A straightforward approach is to have dread intensify sentence by sentence. Like in Tana French’s The Searcher. The protagonist, Cal feels someone watching him in his cabin. “The back of Cal’s neck got trained over twenty-five years in the Chicago PD. He ambled casually across the kitchen, nodding along to the music and examining the counters like he was missing something, and then made a sudden lunge to the window: no-one outside. He turned off the burner and headed for the door fast, but the garden was empty. He walked the perimeter, under a million savage stars and a howler’s moon, fields laid out white all around him and owls yelping: nothing.” French creates the mood (a sense of danger, of being watched) to tell us about Cal, where he lives (isolated in the middle of fields), his nature (a risk-taker and a man of action).
Australian Jane Harper is another dab hand at seamlessly weaving in character with the natural setting in her crime novels. In Suzanne Brockmann’s Force of Nature, five women are out in the rugged Giralang Ranges on a resilience and team building exercise. Only four make it back. One of the characters, Beth, is smoking in the woods. “Beyond the grey trunks of the nearest gum trees, the darkness was absolute. She could see nothing, then felt a prickle as she realised the same would not be true the other way round. The glow from her cigarette would be obvious at the very least, and torches lit up the camp behind her… She jumped as she heard something crack far away in the blackness. Don’t be stupid. It was an animal. Something nocturnal. A possum, probably.”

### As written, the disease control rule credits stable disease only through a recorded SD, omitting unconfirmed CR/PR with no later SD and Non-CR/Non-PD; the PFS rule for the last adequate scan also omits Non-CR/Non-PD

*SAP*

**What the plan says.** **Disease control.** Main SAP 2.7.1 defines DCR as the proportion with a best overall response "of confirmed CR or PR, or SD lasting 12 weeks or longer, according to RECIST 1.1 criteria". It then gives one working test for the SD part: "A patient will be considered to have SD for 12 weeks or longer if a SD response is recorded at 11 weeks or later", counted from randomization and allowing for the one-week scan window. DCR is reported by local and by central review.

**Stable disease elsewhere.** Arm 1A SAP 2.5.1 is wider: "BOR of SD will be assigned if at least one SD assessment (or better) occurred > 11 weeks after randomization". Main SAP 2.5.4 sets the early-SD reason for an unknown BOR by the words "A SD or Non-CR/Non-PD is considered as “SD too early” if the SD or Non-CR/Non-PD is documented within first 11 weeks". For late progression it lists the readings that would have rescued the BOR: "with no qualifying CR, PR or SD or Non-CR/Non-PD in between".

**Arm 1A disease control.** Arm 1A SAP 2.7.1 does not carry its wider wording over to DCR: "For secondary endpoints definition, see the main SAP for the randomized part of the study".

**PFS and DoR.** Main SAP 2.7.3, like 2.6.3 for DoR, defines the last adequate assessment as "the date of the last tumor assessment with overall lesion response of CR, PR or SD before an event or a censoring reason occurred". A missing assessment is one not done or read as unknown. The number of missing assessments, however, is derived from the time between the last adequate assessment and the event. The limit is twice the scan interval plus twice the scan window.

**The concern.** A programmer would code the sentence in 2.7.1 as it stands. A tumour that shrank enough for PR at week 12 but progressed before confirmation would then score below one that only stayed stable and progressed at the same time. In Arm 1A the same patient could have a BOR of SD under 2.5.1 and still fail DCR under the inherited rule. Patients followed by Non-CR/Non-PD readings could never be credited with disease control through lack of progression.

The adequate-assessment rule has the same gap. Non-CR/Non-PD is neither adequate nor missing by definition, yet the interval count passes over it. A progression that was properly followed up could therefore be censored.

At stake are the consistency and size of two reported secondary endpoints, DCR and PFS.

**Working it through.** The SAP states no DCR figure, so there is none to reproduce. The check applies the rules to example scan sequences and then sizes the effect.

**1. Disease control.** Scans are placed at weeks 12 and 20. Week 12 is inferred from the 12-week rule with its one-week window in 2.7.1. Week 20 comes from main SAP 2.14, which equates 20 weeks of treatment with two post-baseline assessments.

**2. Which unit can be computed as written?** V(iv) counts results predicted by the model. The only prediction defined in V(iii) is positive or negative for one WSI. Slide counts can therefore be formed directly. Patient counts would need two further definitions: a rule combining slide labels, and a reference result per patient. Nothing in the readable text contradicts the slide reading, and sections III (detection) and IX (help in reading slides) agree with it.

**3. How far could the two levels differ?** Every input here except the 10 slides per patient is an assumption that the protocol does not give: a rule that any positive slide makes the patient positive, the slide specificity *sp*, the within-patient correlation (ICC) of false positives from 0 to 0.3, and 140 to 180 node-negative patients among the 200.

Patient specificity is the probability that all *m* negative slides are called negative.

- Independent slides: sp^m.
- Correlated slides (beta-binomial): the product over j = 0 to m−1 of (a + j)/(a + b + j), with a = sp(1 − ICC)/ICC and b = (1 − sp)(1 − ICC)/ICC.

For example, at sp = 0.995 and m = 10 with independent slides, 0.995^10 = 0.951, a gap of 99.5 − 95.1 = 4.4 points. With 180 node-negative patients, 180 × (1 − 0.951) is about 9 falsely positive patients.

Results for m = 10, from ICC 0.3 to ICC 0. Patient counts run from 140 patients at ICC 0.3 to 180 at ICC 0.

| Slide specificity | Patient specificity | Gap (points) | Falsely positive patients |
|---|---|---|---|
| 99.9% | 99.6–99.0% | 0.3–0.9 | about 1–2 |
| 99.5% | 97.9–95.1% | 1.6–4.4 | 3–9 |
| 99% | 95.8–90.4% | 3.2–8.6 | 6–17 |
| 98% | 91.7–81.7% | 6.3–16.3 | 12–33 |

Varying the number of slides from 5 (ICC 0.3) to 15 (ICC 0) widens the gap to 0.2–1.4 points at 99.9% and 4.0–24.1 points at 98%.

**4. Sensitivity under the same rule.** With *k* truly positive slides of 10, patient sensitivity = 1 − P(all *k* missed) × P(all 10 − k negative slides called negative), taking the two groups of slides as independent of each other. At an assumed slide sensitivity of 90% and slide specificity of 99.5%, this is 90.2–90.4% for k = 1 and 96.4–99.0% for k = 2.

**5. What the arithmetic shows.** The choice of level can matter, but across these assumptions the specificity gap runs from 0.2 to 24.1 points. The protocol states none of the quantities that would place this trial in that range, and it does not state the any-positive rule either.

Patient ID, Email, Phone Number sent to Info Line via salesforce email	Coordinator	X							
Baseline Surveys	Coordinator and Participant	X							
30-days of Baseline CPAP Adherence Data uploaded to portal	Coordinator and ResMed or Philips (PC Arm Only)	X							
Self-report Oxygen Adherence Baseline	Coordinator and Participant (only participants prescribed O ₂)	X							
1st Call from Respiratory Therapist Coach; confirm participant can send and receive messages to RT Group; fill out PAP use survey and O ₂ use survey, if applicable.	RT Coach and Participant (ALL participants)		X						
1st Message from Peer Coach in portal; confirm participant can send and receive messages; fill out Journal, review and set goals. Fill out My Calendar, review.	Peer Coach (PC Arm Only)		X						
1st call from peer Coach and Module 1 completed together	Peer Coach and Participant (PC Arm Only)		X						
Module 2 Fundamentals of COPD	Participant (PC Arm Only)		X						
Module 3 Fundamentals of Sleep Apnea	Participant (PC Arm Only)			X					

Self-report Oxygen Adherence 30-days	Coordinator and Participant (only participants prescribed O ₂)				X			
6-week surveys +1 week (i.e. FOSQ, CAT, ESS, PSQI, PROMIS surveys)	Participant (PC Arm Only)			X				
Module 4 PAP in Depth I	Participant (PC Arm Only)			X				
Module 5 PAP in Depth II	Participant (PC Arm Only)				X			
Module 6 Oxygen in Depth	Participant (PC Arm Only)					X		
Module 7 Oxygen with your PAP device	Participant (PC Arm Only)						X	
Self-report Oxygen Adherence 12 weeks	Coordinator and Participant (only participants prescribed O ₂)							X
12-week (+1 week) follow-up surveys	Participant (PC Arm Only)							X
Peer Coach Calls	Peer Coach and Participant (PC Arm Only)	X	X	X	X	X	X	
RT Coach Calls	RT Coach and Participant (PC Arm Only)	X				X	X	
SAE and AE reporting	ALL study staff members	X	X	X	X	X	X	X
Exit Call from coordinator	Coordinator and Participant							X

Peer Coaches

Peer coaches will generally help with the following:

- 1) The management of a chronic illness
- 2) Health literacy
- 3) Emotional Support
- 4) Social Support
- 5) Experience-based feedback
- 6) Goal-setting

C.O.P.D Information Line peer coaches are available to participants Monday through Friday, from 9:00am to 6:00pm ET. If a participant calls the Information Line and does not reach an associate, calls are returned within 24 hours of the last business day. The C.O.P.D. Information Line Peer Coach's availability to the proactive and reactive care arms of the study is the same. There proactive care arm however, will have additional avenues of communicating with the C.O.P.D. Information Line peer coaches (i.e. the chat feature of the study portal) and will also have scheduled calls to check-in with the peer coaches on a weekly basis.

Landscape works particularly well in detective novels. Many writers channel the elements of a Gothic story—flickering candles, dead trees, eerie graveyards, hulking mansions—to deepen the unease
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As a woman plucked out of the city and stuck in the wilderness, Beth’s sense of vulnerability is greater, unlike Cal (in French’s novel), who has chosen to live alone in the wild landscape. The growing sense of dread is evoked through the prickle, darkness, the crack in the blackness.
An absolute master at creating the sinister is JRR Tolkein in The Lord of the Rings. “[The hobbits] picked a way among the trees, and their ponies plodded along, carefully avoiding the many writhing and interlacing roots… as they went forward it seemed that the trees became taller, darker and thicker… they all got an uncomfortable feeling that they were being watched with disapproval, deepening to dislike and even enmity.”